• Inter-system learning involves comparisons and benchmarking between own system and other systems. This type of learning has gained in popularity and lies at the heart of the work of the OECD and the World Bank. Using mainly tacit knowledge from other policy makers, peer reviews from other countries is a relevant method to feed policy learning at all stages of the policy cycle (but mostly at the design stage) in one’s country, provided that context-specific elements are well understood. Personnel mobility and learning-by-visiting methods also support this type of learning. Ex-post transnational policy learning involves comparing evaluations of policies. Codified knowledge takes the form of comparative scoreboards and international benchmarks.

These various modes of learning are complementary (Table 1) and their combination should increase the effectiveness of policy learning.

Table 1: Modes of policy learning in innovation
Source: Nauwelaers and Wintjes (2008)
Challenges for policy learning in innovation
Policy learning in innovation faces the following challenges (Koch, Hauknes and Røste, 2003; Lundvall and Borras, 1997; Nauwelaers and Wintjes, 2008):
  • Causality. Innovation is a multi-factor phenomenon, in which international competition plays an increasingly important role. Hence it is difficult to attribute achievements in innovation performance to specific features or instruments of a policy system.
  • Interdependency of policy instruments. Policies having intended and unintended effects that are not always recorded nor understood properly, it is the interaction between instruments, as well as between them and their surrounding environment, that will influence the innovation outcomes.
  • Barriers to transferability. Context-specificity and country biases make direct transfer of policies from one context to another impossible (OECD 2010). Imperfect policy learning practices overlooking this lead to flaws in policy design and implementation, due to naive benchmarking practices and inadequate imitation strategies.
  • Limits in codified measurement tools. It is difficult to codify all critical elements for success in policy making since some of those elements are part of the tacit knowledge among policy makers and stakeholders and are not well suited to be measured by quantitative and robust indicators.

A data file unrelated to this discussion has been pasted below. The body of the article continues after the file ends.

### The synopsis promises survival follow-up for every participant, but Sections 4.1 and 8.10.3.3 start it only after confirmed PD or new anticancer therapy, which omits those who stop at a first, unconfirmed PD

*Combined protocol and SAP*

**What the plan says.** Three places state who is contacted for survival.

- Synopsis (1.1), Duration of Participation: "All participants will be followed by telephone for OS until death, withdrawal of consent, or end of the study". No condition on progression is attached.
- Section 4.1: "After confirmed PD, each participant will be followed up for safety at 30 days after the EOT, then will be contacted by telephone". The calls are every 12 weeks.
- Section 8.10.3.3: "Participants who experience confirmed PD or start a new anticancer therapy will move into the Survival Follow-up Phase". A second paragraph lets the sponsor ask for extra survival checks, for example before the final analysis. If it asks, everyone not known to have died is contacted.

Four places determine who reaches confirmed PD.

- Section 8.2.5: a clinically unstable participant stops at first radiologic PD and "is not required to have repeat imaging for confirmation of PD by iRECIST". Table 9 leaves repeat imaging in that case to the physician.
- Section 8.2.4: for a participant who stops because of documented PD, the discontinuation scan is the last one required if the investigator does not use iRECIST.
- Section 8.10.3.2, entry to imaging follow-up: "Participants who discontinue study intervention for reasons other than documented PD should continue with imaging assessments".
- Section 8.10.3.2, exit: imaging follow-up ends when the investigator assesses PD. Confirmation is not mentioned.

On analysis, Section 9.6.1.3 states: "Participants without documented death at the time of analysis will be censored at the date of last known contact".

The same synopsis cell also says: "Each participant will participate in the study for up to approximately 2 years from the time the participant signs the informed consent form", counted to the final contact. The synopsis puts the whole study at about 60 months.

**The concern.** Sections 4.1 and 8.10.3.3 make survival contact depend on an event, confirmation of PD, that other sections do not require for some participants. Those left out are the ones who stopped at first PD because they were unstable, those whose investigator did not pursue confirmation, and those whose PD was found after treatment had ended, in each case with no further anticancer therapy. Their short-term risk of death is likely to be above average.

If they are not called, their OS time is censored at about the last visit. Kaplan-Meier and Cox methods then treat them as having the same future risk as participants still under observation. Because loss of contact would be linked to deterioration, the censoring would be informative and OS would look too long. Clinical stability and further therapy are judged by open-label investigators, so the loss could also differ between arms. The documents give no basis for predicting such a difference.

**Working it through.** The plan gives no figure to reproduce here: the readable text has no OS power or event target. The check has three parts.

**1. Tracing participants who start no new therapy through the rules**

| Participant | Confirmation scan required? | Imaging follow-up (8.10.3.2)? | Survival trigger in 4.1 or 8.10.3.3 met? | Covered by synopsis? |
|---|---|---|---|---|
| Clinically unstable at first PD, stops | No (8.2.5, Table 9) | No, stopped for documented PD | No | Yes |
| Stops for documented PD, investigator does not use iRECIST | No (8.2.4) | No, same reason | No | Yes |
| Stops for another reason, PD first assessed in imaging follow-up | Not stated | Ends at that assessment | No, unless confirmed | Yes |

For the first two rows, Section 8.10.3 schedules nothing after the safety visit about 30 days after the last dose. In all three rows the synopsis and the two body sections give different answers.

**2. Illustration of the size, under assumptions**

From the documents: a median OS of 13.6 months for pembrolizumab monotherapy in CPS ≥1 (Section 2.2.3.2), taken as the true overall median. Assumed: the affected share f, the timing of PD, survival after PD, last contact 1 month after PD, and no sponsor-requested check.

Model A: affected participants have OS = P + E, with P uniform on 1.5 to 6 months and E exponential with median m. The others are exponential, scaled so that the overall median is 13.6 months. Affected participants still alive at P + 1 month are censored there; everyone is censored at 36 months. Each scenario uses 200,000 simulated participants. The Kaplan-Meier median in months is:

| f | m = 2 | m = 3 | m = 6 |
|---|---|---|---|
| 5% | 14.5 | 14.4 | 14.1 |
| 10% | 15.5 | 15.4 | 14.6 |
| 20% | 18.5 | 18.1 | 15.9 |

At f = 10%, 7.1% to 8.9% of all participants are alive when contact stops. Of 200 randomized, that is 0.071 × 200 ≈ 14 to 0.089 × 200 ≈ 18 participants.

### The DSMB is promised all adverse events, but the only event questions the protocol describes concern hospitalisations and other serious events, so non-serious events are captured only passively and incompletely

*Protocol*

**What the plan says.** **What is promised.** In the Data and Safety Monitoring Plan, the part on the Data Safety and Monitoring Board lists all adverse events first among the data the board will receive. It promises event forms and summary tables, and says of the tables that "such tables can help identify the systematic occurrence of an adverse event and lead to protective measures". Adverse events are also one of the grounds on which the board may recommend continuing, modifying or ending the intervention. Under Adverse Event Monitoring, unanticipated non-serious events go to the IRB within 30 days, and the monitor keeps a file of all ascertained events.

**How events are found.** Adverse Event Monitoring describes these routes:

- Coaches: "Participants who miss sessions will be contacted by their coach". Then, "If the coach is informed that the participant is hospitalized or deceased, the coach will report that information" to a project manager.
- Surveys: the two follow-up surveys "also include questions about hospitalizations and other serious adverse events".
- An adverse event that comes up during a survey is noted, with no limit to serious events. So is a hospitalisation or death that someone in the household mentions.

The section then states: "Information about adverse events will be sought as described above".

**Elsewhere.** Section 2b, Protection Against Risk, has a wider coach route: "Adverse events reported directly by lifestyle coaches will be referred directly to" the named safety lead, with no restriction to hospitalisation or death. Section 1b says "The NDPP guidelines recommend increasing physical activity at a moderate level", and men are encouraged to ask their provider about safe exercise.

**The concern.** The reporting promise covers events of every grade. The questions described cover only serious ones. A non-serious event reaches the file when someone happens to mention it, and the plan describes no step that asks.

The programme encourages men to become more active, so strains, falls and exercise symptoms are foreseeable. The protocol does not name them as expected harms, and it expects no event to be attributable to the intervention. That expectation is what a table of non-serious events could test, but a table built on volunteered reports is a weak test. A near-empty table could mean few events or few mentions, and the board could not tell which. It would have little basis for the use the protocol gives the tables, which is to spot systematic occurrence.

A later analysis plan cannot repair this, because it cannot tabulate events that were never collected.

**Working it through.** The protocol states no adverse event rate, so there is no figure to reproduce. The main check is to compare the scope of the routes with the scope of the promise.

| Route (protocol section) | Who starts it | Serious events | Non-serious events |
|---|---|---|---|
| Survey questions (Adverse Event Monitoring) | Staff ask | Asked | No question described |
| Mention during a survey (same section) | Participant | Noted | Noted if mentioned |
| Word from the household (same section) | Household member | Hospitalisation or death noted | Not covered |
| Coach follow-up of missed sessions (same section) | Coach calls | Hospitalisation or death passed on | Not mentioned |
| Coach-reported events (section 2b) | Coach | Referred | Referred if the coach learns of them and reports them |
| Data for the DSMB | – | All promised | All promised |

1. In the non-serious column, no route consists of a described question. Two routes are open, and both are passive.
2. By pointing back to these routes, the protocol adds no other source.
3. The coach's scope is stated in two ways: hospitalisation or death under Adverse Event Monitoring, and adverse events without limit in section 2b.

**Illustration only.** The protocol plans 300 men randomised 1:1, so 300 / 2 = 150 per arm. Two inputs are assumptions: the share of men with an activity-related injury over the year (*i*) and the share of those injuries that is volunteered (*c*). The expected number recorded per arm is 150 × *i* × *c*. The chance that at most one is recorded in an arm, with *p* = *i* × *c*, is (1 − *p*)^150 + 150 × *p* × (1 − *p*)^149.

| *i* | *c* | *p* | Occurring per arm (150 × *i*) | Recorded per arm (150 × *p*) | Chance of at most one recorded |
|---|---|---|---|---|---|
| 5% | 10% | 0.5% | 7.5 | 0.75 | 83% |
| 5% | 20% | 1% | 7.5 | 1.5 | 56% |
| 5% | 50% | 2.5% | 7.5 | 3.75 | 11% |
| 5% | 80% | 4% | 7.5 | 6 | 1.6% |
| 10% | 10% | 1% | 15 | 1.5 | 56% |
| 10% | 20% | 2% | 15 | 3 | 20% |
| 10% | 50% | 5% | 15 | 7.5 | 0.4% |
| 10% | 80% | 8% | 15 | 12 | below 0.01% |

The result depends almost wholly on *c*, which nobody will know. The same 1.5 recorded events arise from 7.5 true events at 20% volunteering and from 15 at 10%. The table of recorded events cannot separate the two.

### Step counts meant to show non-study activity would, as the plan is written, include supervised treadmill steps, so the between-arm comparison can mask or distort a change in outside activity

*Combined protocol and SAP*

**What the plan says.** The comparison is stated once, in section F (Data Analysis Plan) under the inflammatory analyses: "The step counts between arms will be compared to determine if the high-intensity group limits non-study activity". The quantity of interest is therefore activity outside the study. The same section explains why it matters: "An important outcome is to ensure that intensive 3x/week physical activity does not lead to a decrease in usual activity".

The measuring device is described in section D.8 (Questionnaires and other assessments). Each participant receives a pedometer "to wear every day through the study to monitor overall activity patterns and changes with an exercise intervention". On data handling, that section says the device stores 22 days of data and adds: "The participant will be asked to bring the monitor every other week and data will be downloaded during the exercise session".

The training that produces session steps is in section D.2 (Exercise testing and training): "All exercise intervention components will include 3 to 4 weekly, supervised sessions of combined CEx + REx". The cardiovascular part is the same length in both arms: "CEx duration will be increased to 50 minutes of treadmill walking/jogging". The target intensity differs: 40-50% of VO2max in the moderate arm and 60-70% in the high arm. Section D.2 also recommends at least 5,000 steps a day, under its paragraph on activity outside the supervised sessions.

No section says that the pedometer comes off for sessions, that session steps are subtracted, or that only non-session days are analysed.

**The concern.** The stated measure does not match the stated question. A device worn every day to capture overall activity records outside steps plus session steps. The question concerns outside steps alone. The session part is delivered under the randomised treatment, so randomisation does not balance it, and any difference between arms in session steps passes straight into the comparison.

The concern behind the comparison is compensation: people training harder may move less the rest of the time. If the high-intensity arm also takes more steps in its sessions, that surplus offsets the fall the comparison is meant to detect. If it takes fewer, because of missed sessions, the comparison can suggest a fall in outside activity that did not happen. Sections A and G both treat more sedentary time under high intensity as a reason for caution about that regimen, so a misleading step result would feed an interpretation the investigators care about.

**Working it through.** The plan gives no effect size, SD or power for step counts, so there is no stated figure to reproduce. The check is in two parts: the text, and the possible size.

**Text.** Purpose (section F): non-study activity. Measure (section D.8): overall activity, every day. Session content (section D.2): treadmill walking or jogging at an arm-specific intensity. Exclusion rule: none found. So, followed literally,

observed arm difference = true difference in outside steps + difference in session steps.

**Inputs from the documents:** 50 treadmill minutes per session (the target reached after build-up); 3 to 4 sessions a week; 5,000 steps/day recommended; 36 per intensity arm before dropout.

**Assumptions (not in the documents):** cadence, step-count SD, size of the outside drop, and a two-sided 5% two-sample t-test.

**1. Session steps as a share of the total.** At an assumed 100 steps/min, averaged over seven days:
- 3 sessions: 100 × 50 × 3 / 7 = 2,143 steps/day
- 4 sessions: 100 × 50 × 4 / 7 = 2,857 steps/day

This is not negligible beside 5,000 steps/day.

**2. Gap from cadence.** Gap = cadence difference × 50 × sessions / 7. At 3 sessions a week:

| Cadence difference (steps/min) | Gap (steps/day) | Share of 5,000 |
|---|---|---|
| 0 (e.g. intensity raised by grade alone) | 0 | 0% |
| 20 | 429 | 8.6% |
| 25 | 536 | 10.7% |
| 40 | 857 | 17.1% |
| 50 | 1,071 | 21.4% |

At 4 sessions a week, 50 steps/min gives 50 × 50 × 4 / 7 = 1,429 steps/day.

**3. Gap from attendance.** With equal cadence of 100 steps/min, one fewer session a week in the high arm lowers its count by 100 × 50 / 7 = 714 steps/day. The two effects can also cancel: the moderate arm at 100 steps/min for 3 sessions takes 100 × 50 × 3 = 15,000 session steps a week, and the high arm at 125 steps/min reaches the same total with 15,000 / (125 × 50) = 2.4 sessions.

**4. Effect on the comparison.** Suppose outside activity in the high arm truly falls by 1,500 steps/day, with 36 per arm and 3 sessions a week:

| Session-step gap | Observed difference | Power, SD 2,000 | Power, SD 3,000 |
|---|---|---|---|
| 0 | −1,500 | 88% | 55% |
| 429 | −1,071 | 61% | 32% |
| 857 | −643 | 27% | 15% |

• Suboptimal quality of evaluations. These qualities include limitations in their coverage (range of policies and policy instruments) and scope (evaluation questions), piecemeal character overlooking interactions between policies and lack of linkages with the policy-making process (OECD 2005).
  • Policy persistence and lock-ins. Politico-administrative traditions tend to generate policies reinforcing existing structures and goals configurations. This lock-in situation is reinforced if there is no constituency supporting new policy directions and weak strategic capacity to implement new policies.
  • Policy fragmentation. Fragmented governance structures generate a difficulty for producing coherent policy-relevant knowledge, as well as a loss of strategic capacity spanning over the boundaries of ministries and agencies (OECD 2005).
  • Cultural differences. Differences in culture and language impede interaction between researchers involved in policy-relevant research and government officials.
  • A risk-averse culture in policy-making circles. Policy mistakes are more probable and more visible for new policies, making policy makers hesitant to innovate.
Addressing policy lock-in
Because policy persistence and lock-in can be a major stumbling block for effective policy learning practices, the following balances need to be achieved (Kemp and Weehuizen 2005): 
  • a balance between policy exploitation (making more efficient use of existing policies) and policy exploration (initiating and implementing new policies); and
  • a balance between a focus on new, long-term goals and policies, and the setting-up of shorter-term projects with a clear demonstration effect. 
The level of political legitimacy of actors involved in policy learning and subsequent policy changes is of direct relevance to the possibility to alleviate lock-in problems. 
What other topics relate to policy learning?
The following topics are closely related to policy learning:
  • Strategy and policy coherence. The availability of policy-relevant knowledge bases along with the capacity to exploit them lie at the core of strategy making in innovation.
  • Measurement and evaluation. Measurement and evaluation of innovation policies is a necessary component of the knowledge base to be used for policy learning. Modern public management has emphasized the need for evaluation, although more from a perspective of accountability than learning. Evaluation practices can play a key role in enhancing policy learning when they are designed with this purpose in mind and when their results are communicated to policy makers at the strategic decision level.
  • Horizontal governance. Fragmentation between policy domains impedes both inter-organisational learning and the development of a suitable and accessible knowledge base covering the various aspects of the innovation system.
  • Openness in policy and governance. Stakeholder participation at various stages of the policy cycle is a necessary condition for accessing distributed knowledge useful for policy learning, of both a tacit and codified nature. Involvement of stakeholders in the learning process is also useful to secure the necessary endorsement of any new directions elaborated for innovation policy.